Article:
Kind of Arcane Post about Painting

I got cabin fever in Heaven and a sudden urge to go to a city. I had no inkling WHAT city, but my friend Lois invited me to Colorado Springs. It’s not the kind of city I had in mind, but it’s comparatively close and the dogs are welcome, and I love my friends, so yesterday Dusty, Mindy, Bear and I drove up to the “city.”

I did a city thing. I went to an art supply store and bought “classic” gesso and a painting panel. The gesso is the sizing, or background, a painting is painted on. The gesso makes a surface that paint adheres to and, I’d even say, likes. Classic gesso is made with rabbit skin glue, gypsum and marble dust. It’s what the guys painted on back in the day, like several hundred years ago. It is different from most of what oil paintings are painted on now in that it absorbs the oil paint and makes a reflective surface. I don’t know, but I think the transition from fresco to oil painting may have led artists to want oil paintings to do what buon fresco can do. Buon fresco is painted on wet plaster rather than dry, so the paint becomes part of the plaster. Since gypsum and marble dust are crystaline, the paint reflects light.

Back in the day, painters painted on panels not canvas or linen. Sometimes canvas or linen was glued onto a panel, but most of the time they painted on gessoed wood.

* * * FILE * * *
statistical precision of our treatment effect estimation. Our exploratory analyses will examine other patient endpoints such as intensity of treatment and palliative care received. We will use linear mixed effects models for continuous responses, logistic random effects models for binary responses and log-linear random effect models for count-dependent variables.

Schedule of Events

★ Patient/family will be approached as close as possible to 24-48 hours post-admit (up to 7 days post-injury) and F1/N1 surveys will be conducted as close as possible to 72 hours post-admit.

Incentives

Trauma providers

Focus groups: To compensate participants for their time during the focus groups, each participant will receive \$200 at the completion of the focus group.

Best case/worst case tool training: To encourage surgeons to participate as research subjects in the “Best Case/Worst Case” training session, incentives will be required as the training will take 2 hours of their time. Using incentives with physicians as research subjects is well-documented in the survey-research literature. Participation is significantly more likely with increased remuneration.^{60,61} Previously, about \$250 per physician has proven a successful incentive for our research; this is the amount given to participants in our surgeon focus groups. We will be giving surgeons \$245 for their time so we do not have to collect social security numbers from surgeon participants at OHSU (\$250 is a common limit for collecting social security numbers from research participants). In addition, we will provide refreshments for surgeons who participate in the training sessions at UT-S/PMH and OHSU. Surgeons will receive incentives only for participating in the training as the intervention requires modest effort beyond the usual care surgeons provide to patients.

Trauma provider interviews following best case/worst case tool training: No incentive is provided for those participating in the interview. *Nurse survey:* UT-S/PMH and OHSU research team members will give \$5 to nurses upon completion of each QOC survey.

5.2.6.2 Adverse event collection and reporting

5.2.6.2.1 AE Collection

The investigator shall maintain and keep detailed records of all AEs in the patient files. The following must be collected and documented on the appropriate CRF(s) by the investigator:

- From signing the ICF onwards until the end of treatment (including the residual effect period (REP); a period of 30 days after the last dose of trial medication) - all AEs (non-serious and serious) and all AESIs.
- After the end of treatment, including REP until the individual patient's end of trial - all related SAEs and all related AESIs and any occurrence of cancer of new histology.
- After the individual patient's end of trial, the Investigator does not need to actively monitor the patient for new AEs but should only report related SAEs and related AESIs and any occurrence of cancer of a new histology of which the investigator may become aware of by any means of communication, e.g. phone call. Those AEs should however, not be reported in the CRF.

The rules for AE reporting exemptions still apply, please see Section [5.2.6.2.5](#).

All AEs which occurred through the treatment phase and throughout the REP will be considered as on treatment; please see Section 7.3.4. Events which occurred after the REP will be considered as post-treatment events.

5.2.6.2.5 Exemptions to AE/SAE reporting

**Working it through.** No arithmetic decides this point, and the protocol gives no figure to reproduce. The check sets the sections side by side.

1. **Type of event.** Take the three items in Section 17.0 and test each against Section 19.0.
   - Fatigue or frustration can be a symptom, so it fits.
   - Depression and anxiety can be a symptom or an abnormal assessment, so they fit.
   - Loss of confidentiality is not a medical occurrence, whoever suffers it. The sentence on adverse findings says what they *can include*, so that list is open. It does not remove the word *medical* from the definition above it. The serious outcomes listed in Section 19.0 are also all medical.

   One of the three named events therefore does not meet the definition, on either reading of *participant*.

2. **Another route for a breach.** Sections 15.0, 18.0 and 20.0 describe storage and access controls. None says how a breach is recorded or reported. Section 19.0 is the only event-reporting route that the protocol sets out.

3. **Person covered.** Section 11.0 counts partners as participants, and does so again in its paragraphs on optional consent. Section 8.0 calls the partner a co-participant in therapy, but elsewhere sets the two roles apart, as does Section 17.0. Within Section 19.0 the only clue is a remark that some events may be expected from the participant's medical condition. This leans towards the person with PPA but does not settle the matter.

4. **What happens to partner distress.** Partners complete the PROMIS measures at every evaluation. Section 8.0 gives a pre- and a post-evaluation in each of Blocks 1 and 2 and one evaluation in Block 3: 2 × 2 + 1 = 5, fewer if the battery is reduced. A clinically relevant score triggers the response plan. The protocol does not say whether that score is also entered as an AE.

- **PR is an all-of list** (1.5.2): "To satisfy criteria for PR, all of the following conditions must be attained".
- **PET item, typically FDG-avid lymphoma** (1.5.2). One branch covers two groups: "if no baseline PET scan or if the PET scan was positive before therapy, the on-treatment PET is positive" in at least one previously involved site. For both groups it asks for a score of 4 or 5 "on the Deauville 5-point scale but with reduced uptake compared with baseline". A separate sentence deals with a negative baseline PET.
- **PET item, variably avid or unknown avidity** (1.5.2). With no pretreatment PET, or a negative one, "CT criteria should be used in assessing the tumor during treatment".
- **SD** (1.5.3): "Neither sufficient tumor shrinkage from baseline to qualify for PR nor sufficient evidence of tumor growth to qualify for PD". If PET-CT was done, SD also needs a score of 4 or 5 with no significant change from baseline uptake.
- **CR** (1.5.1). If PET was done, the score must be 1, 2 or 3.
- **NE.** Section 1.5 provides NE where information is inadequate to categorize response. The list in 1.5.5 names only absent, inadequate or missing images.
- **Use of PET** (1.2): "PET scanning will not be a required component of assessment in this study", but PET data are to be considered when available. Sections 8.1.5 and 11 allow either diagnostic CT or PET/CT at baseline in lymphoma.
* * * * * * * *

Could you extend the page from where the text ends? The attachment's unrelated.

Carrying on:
The gesso requires work to prepare, and I don’t know how it will come out. I’ve been painting on pre-gessoed panels and discovered that I don’t have to glob on the paint ala the impressionists. There’s nothing wrong with the technique, but I like frescoes. However, fresco is an enormous project that requires more space, skill and muscle than I have. Anyway, I like the intensity of oil paint. I’ve gotten a bit of the best of both worlds with oil paint on the pre-gessoed panels, but this gesso — if I make it right and apply it correctly to the panel — might be even more fun.

This painting has both oil paint IN the gesso and ON the gesso. It was very interesting to do. It was the first oil painting I’ve done that wasn’t just paint slapped on a surface, and it was an accident. It was meant to be a different painting completely, but I realized about halfway into it (or what I thought was halfway into it) that the painting I was doing should be a watercolor, so I trashed this and got a piece of paper. 🙂 Then, later, I got this panel and tried to paint the sofa as practice. It came out so cool and surprising that I just went with it. 🙂



Oil paint on pre-gessoed panel

12 thoughts on “Kind of Arcane Post about Painting

    • Thank you — the painting has a hidden meaning, and I didn’t even figure it out until about two years after I retired. It’s a painting of me telling me to retire! 😀

  1. My mother, who never made it from oils to acrylics, was sure that linseed oil was a magic recipe for long life. It didn’t work for her, but a lot of oil painters have lived very long lives. Always worth a shot.

    She did the whole thing. The Gesso, canvas stretching, framing. It’s a pity she wasn’t a great painter, but she certainly tried hard. I think her problem was she tended to paint like her last teacher and never found a style that was hers. My son has some of her paintings. There was one she did of me I wish I DID have, but it seems to have vanished from the world.

  2. I actually don’t know much about painting but I love that I learned something different from your post…I’ve only heard of painting on canvas, that’s how bad my knowledge is of what goes into painting…I only have experience with painting my parents house haha!…I hope you’ll be able to extend the lifespan of your pieces.

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